Malta Diary The lamps have gone out and it will be a long time before they come back on again
e/mail – firstname.lastname@example.org
My Blog: https://myreachingout.wixsite.com/myblog.
“The lamps are going out all over Europe, we shall not see them lit again in our life-time”, British Foreign Secretary Sir Edward Grey remarked to a friend on the 3rd August, 1914, at the onset of the First World War which accounted for the loss of millions of lives.
The current Covid-19 pandemic and the disaster it has brought so far has been likened to situations in both WWI and WWII – with Europe particularly hit.
Amidst all the disasters and thousands of deaths “the proof of the pudding” has been the sharp split in the European Union and the so-called “united we stand” philosophy. Lamps have already gone out in Europe and many more outages seem to be in the offing.
As people died the EU big-wigs continued to wrangle over financial aid packages with Spain and Italy sharply accusing Germany, Holland and others that their sole interest is national unto them and has no relativity to unity. A deal was finally clinched but the bitter inter-exchanges will not be forgotten quickly.
EU North/South cracks had already appeared for a long time over immigration issues with the south of Europe suffering the brunt of illegal immigration and practically receiving little or no help from anywhere within the rest of the EU. The attitude was the immigration problem lay with Italy, Malta, Greece and Spain and was therefore of no concern to the north.
The shimmer of hostility has now gone well over the top and threatens to smash the European Union once and for all. Seething with anger, Malta’s Government has now put its foot down on illegal immigrants and said, no matter the consequences, it simply cannot take more illegal immigrants, will not replenish NGO vessels with supplies and will not allow any further disembarkations.
This has been another highly sore point with NGO vessels registered in Germany and Holland actively aiding human trafficking and dumping immigrants on Malta and Italy under the guise of being “humanitarian”.
In the meanwhile, life somehow has to go on and the small cluster of Maltese Islands is suffering the brunt. One of the mainstays of the economy since Independence in 1964 has been tourism, generally always on the increase and in recent years, showing substantial escalation with record numbers of arrivals.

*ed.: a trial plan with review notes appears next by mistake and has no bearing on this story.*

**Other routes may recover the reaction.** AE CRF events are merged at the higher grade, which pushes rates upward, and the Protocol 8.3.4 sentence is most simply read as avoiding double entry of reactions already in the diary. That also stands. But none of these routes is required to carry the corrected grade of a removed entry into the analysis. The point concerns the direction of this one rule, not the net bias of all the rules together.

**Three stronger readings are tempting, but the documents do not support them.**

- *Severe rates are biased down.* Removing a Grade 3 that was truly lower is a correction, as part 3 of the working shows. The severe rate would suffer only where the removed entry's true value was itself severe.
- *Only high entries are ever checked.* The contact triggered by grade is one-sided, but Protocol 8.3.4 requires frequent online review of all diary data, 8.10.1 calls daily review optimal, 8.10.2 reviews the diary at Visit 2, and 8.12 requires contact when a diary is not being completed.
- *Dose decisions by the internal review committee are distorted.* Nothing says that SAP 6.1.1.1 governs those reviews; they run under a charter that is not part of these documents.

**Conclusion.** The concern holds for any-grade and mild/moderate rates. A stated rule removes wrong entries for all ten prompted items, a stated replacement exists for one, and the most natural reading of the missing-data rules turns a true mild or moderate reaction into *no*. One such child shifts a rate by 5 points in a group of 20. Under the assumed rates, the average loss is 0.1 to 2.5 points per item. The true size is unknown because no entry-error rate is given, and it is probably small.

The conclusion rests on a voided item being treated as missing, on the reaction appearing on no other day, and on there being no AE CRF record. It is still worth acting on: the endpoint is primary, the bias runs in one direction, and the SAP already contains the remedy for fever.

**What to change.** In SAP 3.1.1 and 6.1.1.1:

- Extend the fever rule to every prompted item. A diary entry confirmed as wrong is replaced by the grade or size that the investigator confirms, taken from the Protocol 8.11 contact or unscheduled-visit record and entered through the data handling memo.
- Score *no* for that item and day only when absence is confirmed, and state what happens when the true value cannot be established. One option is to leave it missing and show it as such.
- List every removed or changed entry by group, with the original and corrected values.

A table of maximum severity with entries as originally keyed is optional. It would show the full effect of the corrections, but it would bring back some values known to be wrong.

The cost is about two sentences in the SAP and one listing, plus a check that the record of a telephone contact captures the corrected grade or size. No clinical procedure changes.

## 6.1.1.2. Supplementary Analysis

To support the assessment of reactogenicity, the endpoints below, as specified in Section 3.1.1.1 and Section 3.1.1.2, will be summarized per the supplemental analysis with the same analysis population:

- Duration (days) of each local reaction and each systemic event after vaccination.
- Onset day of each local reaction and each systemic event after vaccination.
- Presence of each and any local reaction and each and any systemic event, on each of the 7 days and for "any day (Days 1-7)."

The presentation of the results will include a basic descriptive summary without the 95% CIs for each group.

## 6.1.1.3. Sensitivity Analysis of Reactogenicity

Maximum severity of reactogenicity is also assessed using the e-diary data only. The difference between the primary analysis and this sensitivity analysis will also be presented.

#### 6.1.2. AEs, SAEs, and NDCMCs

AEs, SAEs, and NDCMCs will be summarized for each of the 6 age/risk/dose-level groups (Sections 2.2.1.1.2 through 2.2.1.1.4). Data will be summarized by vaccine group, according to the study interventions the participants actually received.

Hotel and holiday apartments were packed and had even shown substantial occupancy during the off-shoulder months; the national airline Air Malta was operating 20 daily flights as well as a glut of Ryanair, BA, Alitalia and Lufthansa flights; restaurants and bars were packed day and night, car hire was at a premium and taxi drivers were on a bonanza.
This stopped abruptly a month ago when everything vanished overnight with wholesale closures. Air Malta is now operating just two daily flights for repatriation and the carriage of merchandise and has notified it will have to lay off a number of personnel. All hotels, bars and restaurants, museums and heritage outlets are closed and with many streams of parked cars for hire lying empty. Many employees in the tourist sector are now jobless.
Ambitious plans for further luxury Six Star hotels (over and above the previously booming Five and Four) have been shelved. All other plans have been shelved.
Trying to put on a brave front and keep morale high, politicians and those in the tourist sector, have described this as a pause to enable more optimistic future plans for the tourist industry. Great stuff – but when is this likely to happen?
It is impossible to forecast any date for the end of the pandemic. It could be September, it could be December, and it could be beyond that.
Let us assume the point when the pandemic passes over – how long will it take internal and external tourism to start recovering? To expect an instant return to “the old days” is extremely foolish.
When the pandemic is eventually over what will be the financial position of the majority? Hundreds of thousands are unemployed; hundreds of thousands either have no wages or are being subsidised for basics; hundreds of thousands are having to dig deep into their financial pockets and their savings just to survive.
When it’s all over there may be great relief and the first thought could well be to have a jolly good holiday. However, having a jolly good holiday requires having jolly old money …
There are further thoughts that until the international scene recovers, there will at least be internal tourism and people will once more flock to bars and restaurants. But will they? Money once again will be a problem, making up lost savings, catching up on unpaid bills, carrying out necessary maintenance that had to be postponed and a thousand and one other things.
Yep, the lamps have gone out and it is going to take a jolly long time before they come on again – if ever.
”Better to say damn than to say ouch”
Better to take the initial discomfort and prevent the final disaster.